Farmers Guardian
Topics
Word ‘milk’ banned for use in branding of plant-based products

Word ‘milk’ banned for use in branding of plant-based products

This Is Agriculture - Sponsored

This Is Agriculture - Sponsored

DataHub

DataHub

Auction Finder

Auction Finder

LAMMA 2020

LAMMA 2020

Talking agronomy with Maddy Vaughan: Use pre-ems to get maize off to the best start

With maize drilling now commencing, talk has turned to how we can maximise our yields in this spring crop.

Of crucial importance is early weed control, as competition at establishment can significantly impact yield; a problem often encountered in a continuous maize rotation where weed burden can build.

 

Early weed control will eliminate competition to nutrition, water and light which, when limited, can impact on the maize’s early establishment and growth.

 

Pre-ems

 

With the loss of Calaris (mesotrione + terbuthylazine) this season, we are also faced with fewer options for post-emergence weed control, so pre-emergence chemistry may need to be considered, even if historically it has not been employed.

 

Pre-emergence chemistry can offer the best opportunity to control grasses and broadleaved weeds.

 

It can allow the crop to get off to a good clean start and also helps relieve later pressure of post-emergent timings, which may be delayed due to weather or other workload pressures at this time of year.

 

Dry

 

However, as always, the weather will ultimately dictate our chemistry strategies and, if dry conditions continue to prevail, pre-emergence chemistry will need to be carefully considered in light of dry conditions and chemistry efficacy.

 

In oilseed rape, flowering has been a staggered process this year, with some crops showing a scattering of yellow buds back in early March and others, some of which have been badly affected by flea beetle larval damage, taking until the middle of April to finally show their bright yellow petals.


Read More

Talking agronomy with Ken McTaggart: Playing the waiting game in early crop careTalking agronomy with Ken McTaggart: Playing the waiting game in early crop care
Talking Arable with Ian Matts: Recent cold weather has slowed crops down significantlyTalking Arable with Ian Matts: Recent cold weather has slowed crops down significantly
Talking roots with Darryl Shailes: Tools in the armoury to manage virus threat in sugar beetTalking roots with Darryl Shailes: Tools in the armoury to manage virus threat in sugar beet

Pests

 

While pollen beetle could be found in rape crops since the beginning of early spring, and levels have built to threshold levels, many crops have not been sprayed with an insecticide, due to a scattering of open flowers found in the majority of crops meaning the pollen beetles migrated away from the buds and to the open flowers, becoming pollinators rather than pests.

 

It is also worth noting that the lower plant populations are more branched, producing more excess flowers, resulting in higher thresholds. However, backward crops are still vulnerable to pollen beetle attack at yellow bud and, with warmer temperatures now returning, we should be vigilant to this threat.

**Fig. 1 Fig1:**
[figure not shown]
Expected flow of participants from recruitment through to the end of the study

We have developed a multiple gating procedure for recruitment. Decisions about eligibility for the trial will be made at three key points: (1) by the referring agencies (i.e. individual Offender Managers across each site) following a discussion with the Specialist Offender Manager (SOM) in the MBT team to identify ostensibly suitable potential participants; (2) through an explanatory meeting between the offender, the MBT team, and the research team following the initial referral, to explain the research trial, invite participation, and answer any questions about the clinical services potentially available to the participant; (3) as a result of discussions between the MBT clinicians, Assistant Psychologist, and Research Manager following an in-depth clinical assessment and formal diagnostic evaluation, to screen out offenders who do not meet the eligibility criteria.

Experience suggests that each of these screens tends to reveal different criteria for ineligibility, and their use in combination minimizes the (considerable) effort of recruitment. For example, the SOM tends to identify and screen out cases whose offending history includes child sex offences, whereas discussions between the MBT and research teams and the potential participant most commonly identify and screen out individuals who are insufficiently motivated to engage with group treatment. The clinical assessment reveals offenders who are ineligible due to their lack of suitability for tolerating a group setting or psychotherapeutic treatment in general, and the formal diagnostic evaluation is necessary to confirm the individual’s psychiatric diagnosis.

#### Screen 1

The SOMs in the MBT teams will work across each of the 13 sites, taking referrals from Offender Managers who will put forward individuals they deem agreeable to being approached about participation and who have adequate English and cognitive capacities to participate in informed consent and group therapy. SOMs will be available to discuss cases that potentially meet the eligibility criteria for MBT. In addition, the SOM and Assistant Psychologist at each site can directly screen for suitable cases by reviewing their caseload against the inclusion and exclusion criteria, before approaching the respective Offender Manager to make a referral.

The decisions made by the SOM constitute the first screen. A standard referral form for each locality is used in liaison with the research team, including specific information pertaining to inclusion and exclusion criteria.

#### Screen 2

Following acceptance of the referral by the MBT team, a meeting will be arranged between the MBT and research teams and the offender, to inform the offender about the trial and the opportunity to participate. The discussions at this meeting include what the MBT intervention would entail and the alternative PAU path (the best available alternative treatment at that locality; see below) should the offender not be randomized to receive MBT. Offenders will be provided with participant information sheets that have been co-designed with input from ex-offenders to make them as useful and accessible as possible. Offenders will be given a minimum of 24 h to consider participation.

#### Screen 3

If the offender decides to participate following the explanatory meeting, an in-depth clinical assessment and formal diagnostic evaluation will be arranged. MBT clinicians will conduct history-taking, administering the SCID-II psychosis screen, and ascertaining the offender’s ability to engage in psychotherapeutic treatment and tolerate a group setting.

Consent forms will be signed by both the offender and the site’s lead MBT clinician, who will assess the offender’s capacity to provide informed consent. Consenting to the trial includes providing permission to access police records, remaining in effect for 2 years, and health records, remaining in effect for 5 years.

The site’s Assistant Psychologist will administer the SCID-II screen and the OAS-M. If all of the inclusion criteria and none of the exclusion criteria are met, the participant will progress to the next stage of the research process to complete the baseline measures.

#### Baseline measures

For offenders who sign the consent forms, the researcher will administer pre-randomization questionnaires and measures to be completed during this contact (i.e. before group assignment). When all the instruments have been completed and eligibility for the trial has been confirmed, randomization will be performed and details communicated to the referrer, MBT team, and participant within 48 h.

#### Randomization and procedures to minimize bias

Unfortunately, there are still a few situations arising where oilseed rape crops that have been nursed through the winter are exhibiting such bad flea beetle larvae infestation that their viability is now being questioned.

 

These backward crops are being held at yellow bud and, together with pollen beetle attack, they are suffering the fate of being written off still.

Prolonged

 

For crops that have flowered, sclerotinia spraying has the potential to become a protracted affair, with crops exhibiting varying growth stages within fields.

 

Many crops were flowering three weeks earlier than last year, meaning flowering is likely to be a prolonged affair resulting in a longer sclerotinia risk period.

 

Three factors are needed to contribute to the sclerotinia infection cycle – the crop being in flower, the presence of sclerotinia inoculum and warm, humid weather conditions with relative humidity over 80% and air temperature at, or over, 7degC for more than 23 hours.

 

Applying sclerotinia fungicides at the right time is critical for effective disease control and forecasting and disease alerts have become an important part of spray decision-making.

 

As sclerotinia sprays are preventative rather than curative, it is crucial that infection risk (published in weekly updates from AHDB and BASF) is taken into account, as well as the stage of the crop – and the possibility of spraying twice may need to be considered if the flowering period is long and conditions remain conducive to infection.

Timing

 

In winter wheat, T1 timing is looming. However, with some varieties romping away this spring and looking to be very forward, we must remember that this visual picture can be very deceptive and that the forwardness of the crop and the actual growth stage can be misaligned.

 

Therefore, the only way to determine if your crop is indeed ready for its T1 is to dissect the plant to determine if leaf three has fully emerged.

 

This timing is crucial, as it is important to keep leaf three clean to prevent septoria infection spreading up on to leaf two and eventually the flag.

 

It is also important to wait for this growth stage, to minimise the gap between the T1 and T2 application to no more than three weeks. T1 chemistry can be costly and protection of leaf three is crucial, so make the application count – and be sure you have hit the right leaf.

Facebook
Twitter
RSS
Facebook
Twitter
RSS